“Christ.” Lee reached over and raised the cloche off my plate.
A steam of gruyere, rosemary and parmesan wafted up from the ramekin. It may as well have been stale cigarettes. My fork loitered above the golden brown breadcrumb topping, uninterested.
“Eat,” he said. “You look like crap.”
We ate in silence. Unable to taste it, I matched him robotically bite for bite.
Lee dropped his fork with a clatter and spun to face me. “I’m busting my ass and you leave me playing “Number One Body Guard” to an apartment full of Serbian mobsters awaiting your return like it’s the goddamn second coming.”
“Lee, I didn’t realize–”
“Our cover’s so thin it’s fucking Saran Wrap. What if Renko comes back? You ever consider that?”
He won’t. Stannis was with Hank, and… Oh God.
“I’m sorry,” I said.
“Or the more obvious? Slajic sends a new Renko to run Chicago?” He shot me a positively Satanic leer. “I’m sure he’d love to meet the girl claiming to be his gay nephew’s wife.”
It was as if he’d struck a match.
Goran Slajic the king of the Serbian underworld had hand-picked Hank to keep Stannis from going off the rails. He would know what happened to them. And if I played my cards right, so would I.
“Christo Keck, Stannis’s right hand man, is the one who suggested it.” I said. “He said it’d be better for the men, better for the people Stannis did business with.”
“Better for Keck, that’s for damn sure. Don’t think he won’t sell you out the first chance he gets.”
I shrugged. Did it even matter anymore?
Lee leaned in close, a breath away. “Pity party’s over, Bae. Fix yourself the hell up and get your ass downtown, pronto.”
“You bet, Sport.”
After applying a half-hour’s worth of makeup, including fake eyelashes to a face I no longer recognized, I slipped into a lipstick red Alexis mini dress that somehow worked with my copper-colored hair and a pair of nude Jimmy Choo caged booties. I surveyed myself in the full length mirror in the walk in closet.
The aesthetic that Stannis Renko insisted upon.
Time to feck good things up for bad people.
I climbed into Hank’s gift. A tar black Dodge Hellcat and turned on the stereo. Al Green’s “Love and Happiness” filled the car. The SD card of music he’d compiled was a shuffling surprise of heartache.
When I merged on the freeway, I hit the pedal like any girl who had a father and three older brothers were on the force. To the metal.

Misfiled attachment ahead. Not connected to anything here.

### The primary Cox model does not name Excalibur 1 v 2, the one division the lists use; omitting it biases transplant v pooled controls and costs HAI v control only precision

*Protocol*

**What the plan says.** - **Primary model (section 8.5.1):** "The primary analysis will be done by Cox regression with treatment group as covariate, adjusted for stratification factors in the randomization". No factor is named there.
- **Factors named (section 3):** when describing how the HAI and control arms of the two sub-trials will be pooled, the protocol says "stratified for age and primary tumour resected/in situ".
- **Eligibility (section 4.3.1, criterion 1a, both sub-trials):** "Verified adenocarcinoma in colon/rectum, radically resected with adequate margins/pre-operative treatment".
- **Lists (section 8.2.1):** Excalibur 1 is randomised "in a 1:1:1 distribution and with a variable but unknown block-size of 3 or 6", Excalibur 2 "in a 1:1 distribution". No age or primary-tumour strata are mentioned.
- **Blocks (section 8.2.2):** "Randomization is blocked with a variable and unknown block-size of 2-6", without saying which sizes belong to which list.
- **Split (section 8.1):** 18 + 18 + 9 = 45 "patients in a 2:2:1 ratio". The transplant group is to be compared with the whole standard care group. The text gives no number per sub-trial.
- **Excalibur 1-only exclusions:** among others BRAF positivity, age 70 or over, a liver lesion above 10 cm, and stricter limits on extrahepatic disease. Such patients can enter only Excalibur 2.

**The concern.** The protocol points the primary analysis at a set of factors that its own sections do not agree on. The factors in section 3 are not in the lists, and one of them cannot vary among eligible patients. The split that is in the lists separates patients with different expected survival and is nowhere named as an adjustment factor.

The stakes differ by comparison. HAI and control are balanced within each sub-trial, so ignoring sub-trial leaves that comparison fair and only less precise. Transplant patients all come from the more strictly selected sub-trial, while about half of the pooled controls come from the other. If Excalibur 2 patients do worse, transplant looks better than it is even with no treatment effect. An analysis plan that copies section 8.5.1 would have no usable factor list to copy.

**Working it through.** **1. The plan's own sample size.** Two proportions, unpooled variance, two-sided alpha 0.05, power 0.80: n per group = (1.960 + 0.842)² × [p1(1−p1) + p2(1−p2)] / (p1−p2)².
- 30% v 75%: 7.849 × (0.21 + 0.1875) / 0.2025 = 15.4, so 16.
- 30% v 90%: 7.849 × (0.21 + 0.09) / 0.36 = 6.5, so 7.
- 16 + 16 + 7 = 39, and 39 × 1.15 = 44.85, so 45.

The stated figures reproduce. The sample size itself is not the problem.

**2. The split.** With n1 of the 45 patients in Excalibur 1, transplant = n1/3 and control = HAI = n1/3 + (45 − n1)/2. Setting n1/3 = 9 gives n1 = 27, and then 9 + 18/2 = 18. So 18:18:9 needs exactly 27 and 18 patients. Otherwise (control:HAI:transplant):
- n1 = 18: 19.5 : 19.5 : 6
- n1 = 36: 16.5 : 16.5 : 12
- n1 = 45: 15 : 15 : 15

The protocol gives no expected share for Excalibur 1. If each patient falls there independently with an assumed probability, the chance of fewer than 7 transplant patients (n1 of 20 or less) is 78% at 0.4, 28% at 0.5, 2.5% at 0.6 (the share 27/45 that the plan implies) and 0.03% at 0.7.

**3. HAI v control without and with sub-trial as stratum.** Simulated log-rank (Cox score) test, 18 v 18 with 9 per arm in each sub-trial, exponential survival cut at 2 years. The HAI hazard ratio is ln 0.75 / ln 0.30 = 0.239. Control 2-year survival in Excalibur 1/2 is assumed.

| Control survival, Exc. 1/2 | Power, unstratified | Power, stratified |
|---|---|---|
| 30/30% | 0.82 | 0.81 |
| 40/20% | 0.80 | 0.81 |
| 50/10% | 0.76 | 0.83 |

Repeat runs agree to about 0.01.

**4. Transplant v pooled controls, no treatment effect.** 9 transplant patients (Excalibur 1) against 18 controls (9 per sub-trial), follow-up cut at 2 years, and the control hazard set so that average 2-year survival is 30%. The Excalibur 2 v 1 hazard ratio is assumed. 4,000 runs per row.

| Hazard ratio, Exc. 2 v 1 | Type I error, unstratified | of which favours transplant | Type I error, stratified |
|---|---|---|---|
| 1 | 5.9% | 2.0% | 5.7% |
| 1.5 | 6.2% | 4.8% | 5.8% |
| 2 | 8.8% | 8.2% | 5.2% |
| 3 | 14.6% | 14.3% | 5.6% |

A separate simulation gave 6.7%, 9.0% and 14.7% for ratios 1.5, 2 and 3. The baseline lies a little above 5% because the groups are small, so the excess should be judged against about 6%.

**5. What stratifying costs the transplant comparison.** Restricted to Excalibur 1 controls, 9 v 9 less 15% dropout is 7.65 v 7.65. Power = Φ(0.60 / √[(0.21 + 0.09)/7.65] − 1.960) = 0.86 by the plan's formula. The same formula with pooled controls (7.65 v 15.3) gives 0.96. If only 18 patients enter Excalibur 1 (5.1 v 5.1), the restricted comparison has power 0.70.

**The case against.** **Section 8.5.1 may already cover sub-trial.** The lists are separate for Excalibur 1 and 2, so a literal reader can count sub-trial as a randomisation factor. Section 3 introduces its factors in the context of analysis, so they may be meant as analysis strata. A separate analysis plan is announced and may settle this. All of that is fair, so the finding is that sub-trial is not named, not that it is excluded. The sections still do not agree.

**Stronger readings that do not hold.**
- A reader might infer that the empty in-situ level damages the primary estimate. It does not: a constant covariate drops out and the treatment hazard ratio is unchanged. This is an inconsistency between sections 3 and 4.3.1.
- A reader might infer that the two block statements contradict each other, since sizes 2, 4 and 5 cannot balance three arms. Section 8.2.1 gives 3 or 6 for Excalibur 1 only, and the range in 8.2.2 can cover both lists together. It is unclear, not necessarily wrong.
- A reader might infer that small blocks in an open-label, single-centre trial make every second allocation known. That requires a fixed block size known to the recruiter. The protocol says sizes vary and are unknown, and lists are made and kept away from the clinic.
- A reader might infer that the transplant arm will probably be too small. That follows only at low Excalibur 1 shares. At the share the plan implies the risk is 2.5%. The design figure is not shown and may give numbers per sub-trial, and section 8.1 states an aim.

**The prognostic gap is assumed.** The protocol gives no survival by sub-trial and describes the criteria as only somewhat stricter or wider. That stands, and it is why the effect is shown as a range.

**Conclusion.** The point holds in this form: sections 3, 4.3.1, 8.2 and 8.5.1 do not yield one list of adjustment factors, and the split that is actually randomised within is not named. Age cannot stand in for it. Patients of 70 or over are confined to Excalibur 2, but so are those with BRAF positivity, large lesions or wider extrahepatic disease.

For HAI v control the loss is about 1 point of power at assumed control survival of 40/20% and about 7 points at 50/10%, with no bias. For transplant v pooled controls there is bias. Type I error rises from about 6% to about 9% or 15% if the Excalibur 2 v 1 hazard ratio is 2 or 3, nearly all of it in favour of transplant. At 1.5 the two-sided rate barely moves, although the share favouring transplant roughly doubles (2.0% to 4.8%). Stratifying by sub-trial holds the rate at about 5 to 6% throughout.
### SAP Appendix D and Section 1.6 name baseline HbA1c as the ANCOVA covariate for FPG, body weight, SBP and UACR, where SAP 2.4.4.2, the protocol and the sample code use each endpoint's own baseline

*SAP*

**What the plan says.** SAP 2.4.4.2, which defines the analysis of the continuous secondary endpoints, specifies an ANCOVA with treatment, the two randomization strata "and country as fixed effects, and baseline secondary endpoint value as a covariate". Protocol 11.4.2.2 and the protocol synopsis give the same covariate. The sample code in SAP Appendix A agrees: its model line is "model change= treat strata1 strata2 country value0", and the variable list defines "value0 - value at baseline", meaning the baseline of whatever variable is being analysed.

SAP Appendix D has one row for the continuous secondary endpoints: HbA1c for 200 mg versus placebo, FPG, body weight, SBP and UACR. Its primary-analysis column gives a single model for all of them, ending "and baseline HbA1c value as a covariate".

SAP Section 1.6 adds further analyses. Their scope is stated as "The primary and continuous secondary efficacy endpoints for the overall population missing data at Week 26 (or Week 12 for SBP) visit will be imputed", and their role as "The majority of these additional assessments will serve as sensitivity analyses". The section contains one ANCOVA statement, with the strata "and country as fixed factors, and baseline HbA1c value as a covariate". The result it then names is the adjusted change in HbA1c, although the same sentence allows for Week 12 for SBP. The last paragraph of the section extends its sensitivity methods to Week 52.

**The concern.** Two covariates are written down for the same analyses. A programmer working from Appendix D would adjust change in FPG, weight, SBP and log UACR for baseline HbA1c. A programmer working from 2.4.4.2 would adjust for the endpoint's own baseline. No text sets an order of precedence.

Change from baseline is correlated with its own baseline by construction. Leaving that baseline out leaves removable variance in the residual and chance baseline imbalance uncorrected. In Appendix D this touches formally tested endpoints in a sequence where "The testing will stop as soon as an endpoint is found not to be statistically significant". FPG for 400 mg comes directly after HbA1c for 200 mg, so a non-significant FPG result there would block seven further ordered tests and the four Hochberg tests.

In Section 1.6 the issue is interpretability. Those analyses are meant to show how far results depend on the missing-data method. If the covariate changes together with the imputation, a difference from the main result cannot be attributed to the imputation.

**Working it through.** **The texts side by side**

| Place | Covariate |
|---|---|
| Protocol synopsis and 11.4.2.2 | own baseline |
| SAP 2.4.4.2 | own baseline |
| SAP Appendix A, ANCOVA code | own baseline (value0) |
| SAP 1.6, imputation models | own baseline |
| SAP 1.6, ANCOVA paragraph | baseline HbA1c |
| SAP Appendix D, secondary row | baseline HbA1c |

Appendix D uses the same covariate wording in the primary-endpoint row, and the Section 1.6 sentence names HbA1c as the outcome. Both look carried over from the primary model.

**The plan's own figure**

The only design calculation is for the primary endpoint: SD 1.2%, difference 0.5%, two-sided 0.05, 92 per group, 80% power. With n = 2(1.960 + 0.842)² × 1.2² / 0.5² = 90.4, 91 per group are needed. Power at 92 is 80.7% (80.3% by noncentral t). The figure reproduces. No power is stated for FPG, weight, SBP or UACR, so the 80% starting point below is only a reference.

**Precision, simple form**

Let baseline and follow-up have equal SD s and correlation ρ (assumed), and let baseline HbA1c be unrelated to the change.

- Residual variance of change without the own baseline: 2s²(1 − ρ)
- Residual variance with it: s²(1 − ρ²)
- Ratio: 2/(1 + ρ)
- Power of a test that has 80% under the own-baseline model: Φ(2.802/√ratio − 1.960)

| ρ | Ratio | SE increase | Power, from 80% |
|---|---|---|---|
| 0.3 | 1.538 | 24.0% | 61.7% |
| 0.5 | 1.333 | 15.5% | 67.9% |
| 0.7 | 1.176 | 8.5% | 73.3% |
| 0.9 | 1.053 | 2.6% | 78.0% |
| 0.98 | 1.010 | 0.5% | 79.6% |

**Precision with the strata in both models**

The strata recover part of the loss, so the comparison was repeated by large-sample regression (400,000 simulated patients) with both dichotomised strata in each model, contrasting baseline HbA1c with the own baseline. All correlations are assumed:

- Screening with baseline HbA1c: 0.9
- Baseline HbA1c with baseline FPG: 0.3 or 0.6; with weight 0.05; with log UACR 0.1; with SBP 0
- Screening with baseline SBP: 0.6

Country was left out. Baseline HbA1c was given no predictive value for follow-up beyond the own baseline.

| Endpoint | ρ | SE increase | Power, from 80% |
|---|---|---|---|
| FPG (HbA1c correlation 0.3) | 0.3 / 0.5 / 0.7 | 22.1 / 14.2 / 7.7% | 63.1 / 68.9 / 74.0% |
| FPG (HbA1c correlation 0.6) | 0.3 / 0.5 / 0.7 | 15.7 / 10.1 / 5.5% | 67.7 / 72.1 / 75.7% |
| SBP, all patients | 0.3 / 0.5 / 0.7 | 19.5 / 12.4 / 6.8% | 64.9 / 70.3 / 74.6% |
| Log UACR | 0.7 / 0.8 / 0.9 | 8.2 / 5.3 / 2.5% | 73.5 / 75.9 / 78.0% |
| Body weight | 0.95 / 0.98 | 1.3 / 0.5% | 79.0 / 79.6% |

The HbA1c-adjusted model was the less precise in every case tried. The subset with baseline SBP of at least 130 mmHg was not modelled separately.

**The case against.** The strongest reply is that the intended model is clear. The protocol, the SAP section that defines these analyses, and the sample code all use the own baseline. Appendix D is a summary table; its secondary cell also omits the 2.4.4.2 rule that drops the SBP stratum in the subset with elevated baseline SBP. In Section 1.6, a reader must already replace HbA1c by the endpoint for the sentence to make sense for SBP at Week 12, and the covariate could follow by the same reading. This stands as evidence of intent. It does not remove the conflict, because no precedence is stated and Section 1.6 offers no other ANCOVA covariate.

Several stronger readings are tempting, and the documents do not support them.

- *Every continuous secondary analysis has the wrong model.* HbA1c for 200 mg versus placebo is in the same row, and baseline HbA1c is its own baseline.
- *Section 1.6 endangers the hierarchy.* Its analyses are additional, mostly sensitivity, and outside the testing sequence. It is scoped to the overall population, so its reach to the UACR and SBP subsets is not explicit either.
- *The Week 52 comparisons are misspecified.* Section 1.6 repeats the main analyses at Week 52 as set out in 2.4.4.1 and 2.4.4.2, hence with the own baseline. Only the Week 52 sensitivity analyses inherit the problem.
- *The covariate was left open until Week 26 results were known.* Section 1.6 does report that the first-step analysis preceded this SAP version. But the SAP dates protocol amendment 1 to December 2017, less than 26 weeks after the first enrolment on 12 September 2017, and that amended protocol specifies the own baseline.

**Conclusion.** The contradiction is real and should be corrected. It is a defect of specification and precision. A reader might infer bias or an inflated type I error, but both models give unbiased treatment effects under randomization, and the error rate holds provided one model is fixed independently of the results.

Twenty minutes later, I pulled up in front of Stannis’ midrise industrial rehabbed building on the trendy West Loop. I swiped my card key and pulled into the private underground garage, parking next to Lee’s highland green Mustang.
I left my bags and purse. Stannis preferred his women to carry nothing. And after several months of using his men’s pockets as my travelling purse, I was not only used to it but liking it.
I got into the elevator, swiped the key card against the scanner and pressed the P for Penthouse, feeling better the higher I went. I needed to re-start Renko’s chop shops for the BOC anyway. The infrastructure was there and no matter what Lee thought about Keck, he’d be my way into Slajic, and ultimately Hank.
The doors opened on a brawny grey-suited man with dead eyes and skin like steel wool. He bowed his head and then reached forward to hold the elevator door for me. “Mrs. Renko.”
Aww, geez. I can’t remember his name.
I smiled. “Thank you.”
I crossed the foyer and heard Srecko Markovich’s halting English. “Ten. Ten days she is not here. Answers no phone. Anđeo is our duty. Keck tells us so. Where is she?”
Atta’ boy, Srecko. Give him the business. He can take it.
“Last time, Markovich, so hear it.” Lee’s tight staccato echoed through the hall. “Mrs. Renko will not be disturbed.”
Srecko smacked his hand against the table. “Is bullshit!”
And, that’s my cue.
I crossed the living room in long, bored strides.
Srecko, cheeks ruddy, eyes hot, was nose-to-nose with Lee over the dining room table. Behind them, Miljan and Vladimir, pale horse-faced brothers with coal-black hair and identical aquiline noses, played cards, oblivious.
Lee’s lack of emotion was kerosene on the fire to the ropy, somewhat adorable deep-dimpled killer. “You are nothing. Not known to Stannislav.” Srecko spat on the floor. “Where is she?” His hands clenched into fists.
I lifted a Baccarat crystal vase off an end table, raised it to shoulder height and dropped it. It hit the marble floor like a glass grenade.
An $1,800 wake up call.
Srecko jerked. “Mrs. Renko. Is good you…”
Lee skirted the broken glass and held out a hand to me, eyes forward in the implacable essence that is the eternal Marine, steadying me as I stepped over the glass shards.
As he escorted me down the hall, I glanced over my shoulder at the brothers. “My things are in the car.”
They stood, fastened their suit coats and went to collect them, leaving Srecko to contemplate the error of his ways.